Results from the 1990 mid-term elections, in which Democrats gained nine seats in the House and one in the Senate, virtually assure that party's control of Congress until the end of the century. For President Bush, this portends more of the harshly partisan opposition on domestic issues he encountered in the bruising budget struggle that brought the 101st Congress to a close.
If war breaks out in the Persian Gulf before the 102nd Congress convenes in January, the dynamics of the executive-legislative relationship will alter drastically in ways reflecting the tide of battle. Otherwise, the onset of economic recession and the approach of presidential elections are likely to lead to protracted conflict over taxes and spending, issues in which the Democrats believe they have gained an advantage as self-appointed champions of "fairness."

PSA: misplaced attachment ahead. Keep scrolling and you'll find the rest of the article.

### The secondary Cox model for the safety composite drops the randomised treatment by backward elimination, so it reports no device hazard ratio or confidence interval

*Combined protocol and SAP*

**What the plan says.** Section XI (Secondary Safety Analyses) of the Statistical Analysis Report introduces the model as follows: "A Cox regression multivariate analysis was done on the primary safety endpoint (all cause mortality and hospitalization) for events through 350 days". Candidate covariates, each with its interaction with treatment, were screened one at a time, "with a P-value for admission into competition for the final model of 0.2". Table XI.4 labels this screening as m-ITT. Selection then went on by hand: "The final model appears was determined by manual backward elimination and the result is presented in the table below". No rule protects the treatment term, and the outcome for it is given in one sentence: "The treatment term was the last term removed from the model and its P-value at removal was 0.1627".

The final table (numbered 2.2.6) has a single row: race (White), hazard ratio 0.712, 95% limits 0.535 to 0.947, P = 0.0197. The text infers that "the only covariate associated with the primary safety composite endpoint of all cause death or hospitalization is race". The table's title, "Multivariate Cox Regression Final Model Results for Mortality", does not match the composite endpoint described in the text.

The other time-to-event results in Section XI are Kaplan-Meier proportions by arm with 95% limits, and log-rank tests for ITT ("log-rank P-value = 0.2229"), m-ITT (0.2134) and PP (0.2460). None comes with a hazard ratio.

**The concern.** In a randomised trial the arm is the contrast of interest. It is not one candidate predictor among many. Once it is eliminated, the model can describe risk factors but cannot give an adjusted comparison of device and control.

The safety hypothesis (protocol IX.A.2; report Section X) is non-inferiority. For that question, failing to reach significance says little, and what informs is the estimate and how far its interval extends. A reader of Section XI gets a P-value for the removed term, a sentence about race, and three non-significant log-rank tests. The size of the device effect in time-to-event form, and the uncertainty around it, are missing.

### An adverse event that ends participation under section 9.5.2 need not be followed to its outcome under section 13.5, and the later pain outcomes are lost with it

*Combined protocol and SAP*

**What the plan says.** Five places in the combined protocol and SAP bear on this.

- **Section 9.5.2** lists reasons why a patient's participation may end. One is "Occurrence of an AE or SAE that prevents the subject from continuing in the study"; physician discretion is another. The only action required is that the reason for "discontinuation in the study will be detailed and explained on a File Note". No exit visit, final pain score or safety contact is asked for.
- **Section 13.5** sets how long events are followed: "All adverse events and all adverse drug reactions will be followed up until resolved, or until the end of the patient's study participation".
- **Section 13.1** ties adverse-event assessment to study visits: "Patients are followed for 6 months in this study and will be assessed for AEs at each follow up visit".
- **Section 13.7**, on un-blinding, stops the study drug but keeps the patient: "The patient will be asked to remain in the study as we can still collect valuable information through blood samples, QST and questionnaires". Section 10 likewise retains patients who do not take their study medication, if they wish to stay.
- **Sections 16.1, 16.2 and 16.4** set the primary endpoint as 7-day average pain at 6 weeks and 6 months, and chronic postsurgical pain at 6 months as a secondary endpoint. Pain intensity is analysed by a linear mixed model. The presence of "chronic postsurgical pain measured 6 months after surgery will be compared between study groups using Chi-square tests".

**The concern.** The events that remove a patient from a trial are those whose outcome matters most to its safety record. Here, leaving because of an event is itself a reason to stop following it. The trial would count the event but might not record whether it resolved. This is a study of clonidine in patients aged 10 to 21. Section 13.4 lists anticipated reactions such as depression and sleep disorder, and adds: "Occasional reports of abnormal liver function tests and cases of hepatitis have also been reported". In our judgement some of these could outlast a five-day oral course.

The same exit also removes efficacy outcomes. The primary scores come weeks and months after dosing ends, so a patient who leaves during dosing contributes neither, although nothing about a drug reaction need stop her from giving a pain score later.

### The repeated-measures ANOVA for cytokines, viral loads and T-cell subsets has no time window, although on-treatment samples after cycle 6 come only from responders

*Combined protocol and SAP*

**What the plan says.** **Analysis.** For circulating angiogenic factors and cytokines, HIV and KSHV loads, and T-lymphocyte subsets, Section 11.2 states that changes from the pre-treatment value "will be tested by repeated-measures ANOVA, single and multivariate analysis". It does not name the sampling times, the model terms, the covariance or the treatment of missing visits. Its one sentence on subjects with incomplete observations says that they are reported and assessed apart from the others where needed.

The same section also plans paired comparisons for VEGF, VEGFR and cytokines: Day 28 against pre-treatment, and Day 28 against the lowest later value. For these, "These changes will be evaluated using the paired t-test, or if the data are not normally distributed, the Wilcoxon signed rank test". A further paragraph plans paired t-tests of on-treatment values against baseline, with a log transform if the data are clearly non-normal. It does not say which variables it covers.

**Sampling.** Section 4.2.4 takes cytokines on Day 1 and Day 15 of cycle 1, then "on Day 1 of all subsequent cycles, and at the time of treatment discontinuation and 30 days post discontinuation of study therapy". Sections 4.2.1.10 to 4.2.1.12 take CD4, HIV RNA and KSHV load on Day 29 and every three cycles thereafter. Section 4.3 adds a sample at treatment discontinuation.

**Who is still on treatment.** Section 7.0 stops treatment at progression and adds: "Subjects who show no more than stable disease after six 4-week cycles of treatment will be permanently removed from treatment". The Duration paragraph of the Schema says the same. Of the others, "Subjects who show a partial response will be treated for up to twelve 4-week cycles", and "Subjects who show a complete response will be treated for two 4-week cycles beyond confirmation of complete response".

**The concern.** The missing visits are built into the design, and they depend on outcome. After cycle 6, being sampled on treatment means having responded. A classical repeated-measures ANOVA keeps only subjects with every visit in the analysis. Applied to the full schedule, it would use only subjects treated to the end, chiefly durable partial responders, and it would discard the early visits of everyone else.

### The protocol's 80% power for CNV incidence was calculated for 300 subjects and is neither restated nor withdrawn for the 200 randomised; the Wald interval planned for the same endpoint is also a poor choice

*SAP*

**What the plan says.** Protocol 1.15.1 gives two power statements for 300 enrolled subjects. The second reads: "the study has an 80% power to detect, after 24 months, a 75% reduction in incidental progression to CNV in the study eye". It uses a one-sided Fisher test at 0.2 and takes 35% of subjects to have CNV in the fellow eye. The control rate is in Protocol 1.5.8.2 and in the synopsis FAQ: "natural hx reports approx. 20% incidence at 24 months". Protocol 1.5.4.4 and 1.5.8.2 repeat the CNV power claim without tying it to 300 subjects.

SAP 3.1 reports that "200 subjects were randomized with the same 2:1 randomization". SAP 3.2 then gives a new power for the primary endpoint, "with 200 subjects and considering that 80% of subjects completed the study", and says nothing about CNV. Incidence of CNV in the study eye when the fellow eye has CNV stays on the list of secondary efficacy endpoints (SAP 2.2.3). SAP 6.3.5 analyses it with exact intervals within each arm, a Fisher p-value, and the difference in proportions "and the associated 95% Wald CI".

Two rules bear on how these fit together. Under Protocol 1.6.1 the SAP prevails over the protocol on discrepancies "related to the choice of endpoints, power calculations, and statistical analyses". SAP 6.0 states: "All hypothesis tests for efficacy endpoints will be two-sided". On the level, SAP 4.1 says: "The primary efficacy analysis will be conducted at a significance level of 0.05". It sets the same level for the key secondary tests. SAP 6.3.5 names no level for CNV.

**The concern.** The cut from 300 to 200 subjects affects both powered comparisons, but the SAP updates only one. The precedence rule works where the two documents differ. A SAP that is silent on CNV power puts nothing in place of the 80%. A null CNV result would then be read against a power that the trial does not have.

Whether Republicans retaliate by exploiting racially tinged conflicts over "job quotas" is something that will largely be determined by the president. He ought to stop it quickly, now that his position in dealing with the GOP right-wing is enhanced by minority whip Newt Gingrich's near-loss. Vigorous moderation on the part of the president might repair his drooping popularity ratings and his tarnished reputation for competence.